Findings

The main findings are threefold. First, in the long run of the time domain and for timescales beyond 16 months of the frequency domain, house prices of all cities significantly affect each other. For timescales up to 16 months, linear causality is weaker and is most often identified for the scale of four to eight months. Second, while nonlinear causality is seldom determined in the time domain and is never found for timescales up to four months, it is identified for scales beyond four months and particularly for those beyond 32 months. Third, nonlinear causality found in the frequency domain is partly explained by the volatility spillover effect.

Originality/value

Results here should be of use to policymakers in certain policy analysis.

Details

International Journal of Housing Markets and Analysis, vol. ahead-of-print no. ahead-of-print
Type: Research Article
ISSN: 1753-8270

Keywords

Book part
Publication date: 25 September 2020

Letife Özdemir

Purpose: Through globalization, financial markets have become more integrated and their tendency to act together has increased. The majority of the literature states that…

Abstract

Purpose: Through globalization, financial markets have become more integrated and their tendency to act together has increased. The majority of the literature states that there is a cointegration between developed and emerging markets. How do positive or negative shocks in developed markets affect emerging markets? And how do positive or negative shocks in emerging markets affect developed markets? For this reason, the aim of the study is to investigate the asymmetric causality relationship between developed and emerging markets with Hatemi-J asymmetric causality test.

Design/methodology/approach: In this study, the Dow Jones Industrial Average (DJIA) index was used to represent developed markets and the Morgan Stanley Capital International (MSCI) Emerging Market Index was used to represent emerging markets. The asymmetric causality relationship between the DJIA Index and the MSCI Emerging Market Index was investigated using monthly data between January 2009 and April 2019. In the first step of the study, the Johansen Cointegration Test was used to determine whether there is a cointegration between the markets. In the next step, the Hatemi-J asymmetric causality test was applied to see the asymmetric causality relationship between the markets.

Findings: There is a weak correlation between developed and emerging markets. This result is important for international investors who want to diversify their portfolios. As a result of the Johansen Cointegration Test, it was found that there is a long-term relationship between the MSCI Emerging Market Index and the DJIA Index. Therefore, investors who make long-term investment plans should not forget that these markets act together and take into account the causal relationship between them. According to the asymmetric causality test results, a unidirectional causality relationship from the MSCI Emerging Market Index to the DJIA Index was determined. This causality shows that negative shocks in the MSCI Emerging Market Index have positive effects on the DJIA Index.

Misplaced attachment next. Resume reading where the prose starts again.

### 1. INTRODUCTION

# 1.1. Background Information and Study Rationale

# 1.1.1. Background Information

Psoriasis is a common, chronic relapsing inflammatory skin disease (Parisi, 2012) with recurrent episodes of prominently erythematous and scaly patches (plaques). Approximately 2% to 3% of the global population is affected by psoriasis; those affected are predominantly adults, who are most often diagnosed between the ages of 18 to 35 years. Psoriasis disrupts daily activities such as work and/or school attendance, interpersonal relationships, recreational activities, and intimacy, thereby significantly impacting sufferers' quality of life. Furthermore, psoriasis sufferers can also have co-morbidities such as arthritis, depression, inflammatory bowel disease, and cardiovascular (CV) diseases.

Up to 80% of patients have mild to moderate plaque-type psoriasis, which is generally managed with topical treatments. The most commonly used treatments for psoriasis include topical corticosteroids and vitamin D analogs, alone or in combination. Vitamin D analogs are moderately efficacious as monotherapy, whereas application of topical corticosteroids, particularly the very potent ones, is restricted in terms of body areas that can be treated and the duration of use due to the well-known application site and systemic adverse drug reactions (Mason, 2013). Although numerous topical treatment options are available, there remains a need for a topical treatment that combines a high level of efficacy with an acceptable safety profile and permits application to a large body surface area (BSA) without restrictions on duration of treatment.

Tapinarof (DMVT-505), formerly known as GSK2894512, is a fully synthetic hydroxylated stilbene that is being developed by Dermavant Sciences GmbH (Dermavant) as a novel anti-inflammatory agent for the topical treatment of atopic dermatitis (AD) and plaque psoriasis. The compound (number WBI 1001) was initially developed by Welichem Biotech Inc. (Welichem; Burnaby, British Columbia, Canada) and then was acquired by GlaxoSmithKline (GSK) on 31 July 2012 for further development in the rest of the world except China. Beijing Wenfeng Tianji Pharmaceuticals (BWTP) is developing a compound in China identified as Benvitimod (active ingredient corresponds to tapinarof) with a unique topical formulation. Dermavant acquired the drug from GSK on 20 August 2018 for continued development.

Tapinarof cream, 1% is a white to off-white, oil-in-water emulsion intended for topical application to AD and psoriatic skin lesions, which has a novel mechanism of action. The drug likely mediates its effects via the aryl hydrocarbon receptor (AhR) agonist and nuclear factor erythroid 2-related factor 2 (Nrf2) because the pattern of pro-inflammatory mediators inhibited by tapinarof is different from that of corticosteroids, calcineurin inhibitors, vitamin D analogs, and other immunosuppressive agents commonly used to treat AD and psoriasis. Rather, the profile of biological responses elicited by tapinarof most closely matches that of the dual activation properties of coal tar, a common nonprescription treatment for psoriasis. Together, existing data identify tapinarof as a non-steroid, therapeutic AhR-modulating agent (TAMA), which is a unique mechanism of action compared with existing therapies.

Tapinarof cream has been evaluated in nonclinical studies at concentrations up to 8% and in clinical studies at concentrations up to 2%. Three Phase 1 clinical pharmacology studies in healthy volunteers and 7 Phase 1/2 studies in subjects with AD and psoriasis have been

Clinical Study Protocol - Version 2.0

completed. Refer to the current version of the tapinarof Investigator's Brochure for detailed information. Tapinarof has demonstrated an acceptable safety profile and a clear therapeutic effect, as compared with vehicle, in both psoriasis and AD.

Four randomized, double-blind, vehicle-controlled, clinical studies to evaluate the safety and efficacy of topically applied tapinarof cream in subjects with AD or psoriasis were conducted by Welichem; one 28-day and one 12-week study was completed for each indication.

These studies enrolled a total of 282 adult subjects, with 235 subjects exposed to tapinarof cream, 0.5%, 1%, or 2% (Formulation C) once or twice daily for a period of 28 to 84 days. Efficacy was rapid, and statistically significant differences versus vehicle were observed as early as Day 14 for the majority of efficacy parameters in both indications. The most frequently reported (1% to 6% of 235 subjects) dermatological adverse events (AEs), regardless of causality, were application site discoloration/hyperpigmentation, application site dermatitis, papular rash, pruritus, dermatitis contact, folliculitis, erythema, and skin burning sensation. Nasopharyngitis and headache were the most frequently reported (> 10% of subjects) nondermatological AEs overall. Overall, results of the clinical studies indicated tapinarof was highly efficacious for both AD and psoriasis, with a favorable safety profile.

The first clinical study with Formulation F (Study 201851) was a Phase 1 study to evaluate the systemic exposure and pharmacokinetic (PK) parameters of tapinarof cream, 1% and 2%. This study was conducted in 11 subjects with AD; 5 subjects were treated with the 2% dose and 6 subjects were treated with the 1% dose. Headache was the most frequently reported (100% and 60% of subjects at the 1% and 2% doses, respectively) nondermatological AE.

Originality/value: This study contributes to the literature as it is one of the first studies to examine the asymmetrical relationship between developed and emerging markets. This study is also useful in predicting the short- and long-term relationship between markets. In addition, this study helps investors, portfolio managers, company managers, policymakers, etc., to understand the integration of financial markets.

Details

Uncertainty and Challenges in Contemporary Economic Behaviour
Type: Book
ISBN: 978-1-80043-095-2

Keywords

Book part
Publication date: 23 June 2016

Eric Renault and Daniela Scidá

Many Information Theoretic Measures have been proposed for a quantitative assessment of causality relationships. While Gouriéroux, Monfort, and Renault (1987) had…

Abstract

Many Information Theoretic Measures have been proposed for a quantitative assessment of causality relationships. While Gouriéroux, Monfort, and Renault (1987) had introduced the so-called “Kullback Causality Measures,” extending Geweke’s (1982) work in the context of Gaussian VAR processes, Schreiber (2000) has set a special focus on Granger causality and dubbed the same measure “transfer entropy.” Both papers measure causality in the context of Markov processes. One contribution of this paper is to set the focus on the interplay between measurement of (non)-markovianity and measurement of Granger causality. Both of them can be framed in terms of prediction: how much is the forecast accuracy deteriorated when forgetting some relevant conditioning information? In this paper we argue that this common feature between (non)-markovianity and Granger causality has led people to overestimate the amount of causality because what they consider as a causality measure may also convey a measure of the amount of (non)-markovianity. We set a special focus on the design of measures that properly disentangle these two components. Furthermore, this disentangling leads us to revisit the equivalence between the Sims and Granger concepts of noncausality and the log-likelihood ratio tests for each of them. We argue that Granger causality implies testing for non-nested hypotheses.